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Document Creation Date: 
December 22, 2016
Document Release Date: 
August 6, 2010
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Publication Date: 
January 29, 1982
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PDF icon CIA-RDP90-00552R000707140004-0.pdf126.27 KB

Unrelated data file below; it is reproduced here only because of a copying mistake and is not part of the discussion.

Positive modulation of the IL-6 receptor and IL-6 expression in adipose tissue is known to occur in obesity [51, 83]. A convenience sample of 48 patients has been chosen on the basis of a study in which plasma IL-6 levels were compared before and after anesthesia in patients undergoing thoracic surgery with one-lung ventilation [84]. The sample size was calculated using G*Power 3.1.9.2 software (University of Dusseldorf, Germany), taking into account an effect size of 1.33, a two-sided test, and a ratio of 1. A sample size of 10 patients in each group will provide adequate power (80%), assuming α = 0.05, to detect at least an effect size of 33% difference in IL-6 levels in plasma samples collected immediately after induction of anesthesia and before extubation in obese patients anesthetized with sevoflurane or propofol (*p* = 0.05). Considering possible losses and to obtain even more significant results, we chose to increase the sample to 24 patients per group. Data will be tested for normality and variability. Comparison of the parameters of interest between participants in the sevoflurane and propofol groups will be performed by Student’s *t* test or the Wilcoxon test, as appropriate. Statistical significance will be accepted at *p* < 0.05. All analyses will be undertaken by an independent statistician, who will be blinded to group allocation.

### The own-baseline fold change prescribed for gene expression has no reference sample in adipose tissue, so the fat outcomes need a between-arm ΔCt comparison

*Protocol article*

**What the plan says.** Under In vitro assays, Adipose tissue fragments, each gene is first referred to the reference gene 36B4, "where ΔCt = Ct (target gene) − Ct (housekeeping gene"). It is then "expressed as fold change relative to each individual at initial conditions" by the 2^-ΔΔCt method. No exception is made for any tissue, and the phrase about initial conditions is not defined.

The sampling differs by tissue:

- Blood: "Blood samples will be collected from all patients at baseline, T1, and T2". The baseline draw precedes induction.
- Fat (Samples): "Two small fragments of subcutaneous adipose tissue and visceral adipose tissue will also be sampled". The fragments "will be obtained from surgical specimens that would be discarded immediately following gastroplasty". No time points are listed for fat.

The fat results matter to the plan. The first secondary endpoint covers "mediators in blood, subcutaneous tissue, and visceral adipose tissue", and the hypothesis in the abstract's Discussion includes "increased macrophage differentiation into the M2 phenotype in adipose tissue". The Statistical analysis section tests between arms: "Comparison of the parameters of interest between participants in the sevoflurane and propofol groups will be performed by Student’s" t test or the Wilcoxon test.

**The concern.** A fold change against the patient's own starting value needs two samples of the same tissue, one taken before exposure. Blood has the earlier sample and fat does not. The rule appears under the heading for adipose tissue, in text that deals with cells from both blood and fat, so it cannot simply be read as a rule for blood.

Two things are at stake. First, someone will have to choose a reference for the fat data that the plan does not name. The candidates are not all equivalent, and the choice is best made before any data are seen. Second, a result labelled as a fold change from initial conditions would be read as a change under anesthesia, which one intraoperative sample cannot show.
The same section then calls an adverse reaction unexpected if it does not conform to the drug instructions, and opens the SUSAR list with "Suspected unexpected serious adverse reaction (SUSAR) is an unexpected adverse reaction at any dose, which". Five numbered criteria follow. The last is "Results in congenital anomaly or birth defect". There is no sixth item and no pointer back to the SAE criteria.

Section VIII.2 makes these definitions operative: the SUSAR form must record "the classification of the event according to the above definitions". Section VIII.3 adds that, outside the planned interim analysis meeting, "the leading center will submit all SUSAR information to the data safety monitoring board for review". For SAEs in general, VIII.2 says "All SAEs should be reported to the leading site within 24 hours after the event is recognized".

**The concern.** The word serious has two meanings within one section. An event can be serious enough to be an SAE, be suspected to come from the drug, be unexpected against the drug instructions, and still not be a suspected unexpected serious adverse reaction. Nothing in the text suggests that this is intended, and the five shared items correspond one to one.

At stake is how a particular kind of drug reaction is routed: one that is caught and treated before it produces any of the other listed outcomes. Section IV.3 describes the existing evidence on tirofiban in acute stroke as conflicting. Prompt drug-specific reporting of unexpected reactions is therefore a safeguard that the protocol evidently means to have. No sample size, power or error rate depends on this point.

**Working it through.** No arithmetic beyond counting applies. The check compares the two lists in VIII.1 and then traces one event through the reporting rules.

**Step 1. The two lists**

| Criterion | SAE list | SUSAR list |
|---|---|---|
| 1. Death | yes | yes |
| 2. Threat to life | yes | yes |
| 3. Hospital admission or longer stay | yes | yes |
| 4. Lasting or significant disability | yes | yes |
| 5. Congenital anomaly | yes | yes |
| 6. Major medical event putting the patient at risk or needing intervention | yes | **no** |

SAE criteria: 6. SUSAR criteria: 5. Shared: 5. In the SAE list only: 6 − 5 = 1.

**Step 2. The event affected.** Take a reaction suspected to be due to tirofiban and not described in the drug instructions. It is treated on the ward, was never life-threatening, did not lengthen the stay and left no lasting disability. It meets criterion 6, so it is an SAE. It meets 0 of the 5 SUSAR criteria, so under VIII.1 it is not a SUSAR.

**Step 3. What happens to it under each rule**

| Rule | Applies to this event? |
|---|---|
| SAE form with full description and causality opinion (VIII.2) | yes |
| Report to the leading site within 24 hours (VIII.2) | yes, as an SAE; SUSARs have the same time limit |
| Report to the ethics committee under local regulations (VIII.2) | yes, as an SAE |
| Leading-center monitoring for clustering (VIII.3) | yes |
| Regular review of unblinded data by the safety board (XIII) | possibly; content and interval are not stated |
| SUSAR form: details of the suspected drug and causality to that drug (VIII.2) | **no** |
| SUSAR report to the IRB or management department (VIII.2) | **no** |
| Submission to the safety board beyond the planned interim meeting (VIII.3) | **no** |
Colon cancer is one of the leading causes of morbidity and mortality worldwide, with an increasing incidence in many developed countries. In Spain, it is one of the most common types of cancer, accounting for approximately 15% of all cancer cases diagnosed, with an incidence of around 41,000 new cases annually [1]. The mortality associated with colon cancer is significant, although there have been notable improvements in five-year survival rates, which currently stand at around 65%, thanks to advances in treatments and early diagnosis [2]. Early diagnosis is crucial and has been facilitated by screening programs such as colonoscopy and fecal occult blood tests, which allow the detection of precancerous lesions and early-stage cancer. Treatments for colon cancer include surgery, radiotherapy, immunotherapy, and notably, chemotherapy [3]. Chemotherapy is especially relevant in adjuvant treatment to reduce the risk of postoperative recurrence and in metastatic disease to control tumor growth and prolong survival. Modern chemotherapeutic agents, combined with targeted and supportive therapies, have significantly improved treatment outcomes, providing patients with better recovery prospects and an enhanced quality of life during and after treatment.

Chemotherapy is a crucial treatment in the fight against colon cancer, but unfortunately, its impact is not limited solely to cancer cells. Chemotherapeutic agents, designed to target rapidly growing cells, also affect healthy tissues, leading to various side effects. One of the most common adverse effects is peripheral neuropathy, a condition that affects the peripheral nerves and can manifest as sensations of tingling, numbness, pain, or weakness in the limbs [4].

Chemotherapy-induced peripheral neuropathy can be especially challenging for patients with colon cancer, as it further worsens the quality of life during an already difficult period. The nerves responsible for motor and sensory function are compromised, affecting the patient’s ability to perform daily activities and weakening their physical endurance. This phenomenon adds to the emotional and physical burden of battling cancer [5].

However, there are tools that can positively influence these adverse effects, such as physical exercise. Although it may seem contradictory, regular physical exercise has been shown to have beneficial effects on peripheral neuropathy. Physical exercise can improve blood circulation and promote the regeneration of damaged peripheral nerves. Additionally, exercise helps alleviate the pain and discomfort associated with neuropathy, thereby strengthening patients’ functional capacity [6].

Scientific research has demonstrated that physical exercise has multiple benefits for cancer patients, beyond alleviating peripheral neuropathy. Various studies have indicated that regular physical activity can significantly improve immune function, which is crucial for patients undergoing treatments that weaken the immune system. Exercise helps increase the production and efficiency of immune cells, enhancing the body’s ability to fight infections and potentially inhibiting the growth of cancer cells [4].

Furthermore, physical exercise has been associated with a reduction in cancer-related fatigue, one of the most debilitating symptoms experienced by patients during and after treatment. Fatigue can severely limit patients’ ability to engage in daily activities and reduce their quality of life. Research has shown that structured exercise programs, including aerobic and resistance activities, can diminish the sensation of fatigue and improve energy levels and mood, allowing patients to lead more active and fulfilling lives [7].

Sanitized Copy Approved for Release 2010/08/06: CIA-RDP90-00552R000707140004-0 ARTICLE APPEARED 011 PAGE__ !~ ~ NEW YORK TIMES 29 JANUARY 1982 To one e side were e two d two glass-enclosed POLES IDENTIFY - Er sid ewe booths containing what was labeled as American spy devices, including tran- CiA sistor radios, cameras, code paper that AS AGES.OF AGENTS was said to vanish on contact with Police Film Purports to Show, 3 American Spies at Work 'l -- 6 Others Are Cited By JOHN DARNTON i sr?6+t,oZa.I+.wYoe~nm.a "`.. ~.'~ WARSAW, San 23 - The Polish Gov ernment accused - the United States today of espionage. in Poland and said the Central Intelligence " Agency had played a significant role in creating anti-Government opposition. At a news conference, three colonels- presented what they said was.evidence .of spying. They showed film clips of three diplomats once posted here.and named six others stationed outside Po- land who theysaidwere C.IA. agents: The film was part of a five-part series being shown on television. Titled "Who is Who," it uses Interior Ministry film purporting to show spies at work. - ,' Poles said the television series was more anti-American than anything that they had seen since theheight of the cold -war. It was regarded as a retort to-the United States Government-sponsored television program, "Let Poland Be PO: land," which is to be aired on Sunday :,r ,, .The accusations also appeared'-An- tended to cast a further chill on contacts between Poles and Westerners, espe- cially diplomats, and. to undercut the Solidarity trade union and dissident. groups by - suggesting that tliey were. linked with foreignsubversion:. ' ; _ One of the officers at the news confer= ence, Col. Zbig lew-Wl lockl of the- tenor Ministry's ?roounterintelligence unit, said in response to a question that actions of - Solidarity "aimed., at the breaking of the.state were to?a signiti cant extent the result of activities by the U.S. secret services."t i t -~ United States diplomats here-derlded the accusations in private and said pub- lic comment on specific- charges-must .come from the State Department. Others at the news conference, which was held at the Government press cen- ter, were Col. Hipolit Sta_rszak, head of the Interior Ministry's investigation bu- reau, and Col. Boleslaw IClis, who is with the MilitaryPrsecutor's Office,,: hidden in the handle of a shaving brush. Reporters examined the objects before the conference opened, as a song sung by Tom Jones was piped into the room. The first film was about Leslie Stern- berg, Identified as.a third secretary in the- consular. division- of the United States Embassy here from 1979 to 1981- The film,- evidently taken from a mov- ing van, shows a Fiat car-.being stopped "for a routine road check,"-" on March 13; 1981. Inside the trunk, according to the narration; were found printing ink, bro- chures and leaflets from the Confedera- tion for an Independent Poland, a dissi- dent group. Miss Sternberg is shown standing grim-faced beside the car and Embassy Job is Called Cover. The camera zeroes in on her Amen. can passport. "It was learned that she speaks ?Pol- ish, but not well enough to answer cer-? tain questions; ' the narration says, add- ing that her embassy job was a cover for collecting information,. such.-as- the home addresses of police officials:. . The second episode concerned Peter Burke, described as a second secretary . in the embassy's political section in 1979 and "an important spy." The film shows his identity papers, his'local residence and then a park wherea stone had been placed under a lamppost. A car is seen stopping nearby, a man picking up the stone- Then Mr. Burke is brought to po.. 'lice headquarters"where, according to the narration, "he keeps repeating 'I am an Amercian diplomat" .r'. ; Inside the stone, which is opened on camera,.was said to be Information on Poland's air defense sy ? stn2. A close-up of Mr. Burke's face follows- "This is the man who worked for.,the C.I.A-and slipped on a stone in Poland," the narratorsa ?--F-'- ysj ?s. ~ PoleTells of Vietnam Incident A third segment was about anuniden- tified Pole, the man who was said to have left the stone. He describes on film how he was recruited by the Americans while a member- of the Polish Control. Commission in South Vietnam. , The fourth concerned Alicia Wesolow- 1 ska, a Polish citizen who worked for the United Nations and was arrested while on a : visit herein August 1979, `was I charged with espionage and is now serv-, ing a seven-year sentence. Her case has become an international cause celebre. --:The film was'apparently made during 'idea, interrogation.,. Over , -a.- -scratchy soundtrack, she-is seen saying that she had provided "bits and pieces'^of infor--- rrationon diplomats at the--United Na- tion t- nclt dink Russian;:-The-detaiLT called -X- side an a longtime szewski, second ical secti .Romasze meats to p not being o `Spy Colonel Wi; --.,... u are uevernmentl did not wantto create a "spy mania." i "We are not planning to limit contacts 1 of Poles with Western embassies," he said, "but frequently official contactsi later change intosomething else,' He acknowledg d?that Soviet-bloc na- tions might also be using. spies.in the West, but said; `.'Poland is not threaten- ing anyone. We must defend ourselves asa sma11 European country.'. :: , z Colonel Wislocki gave the names and positions of sit` people he said were 'C.LA. agents attached to United States embassies mother-foreign capitals. Many of them, Colonel Wislocki said, tried to recruit Poles abroad to work for theC:IA~, Sanitized Copy Approved for Release 2010/08/06: CIA-RDP90-00552R000707140004-0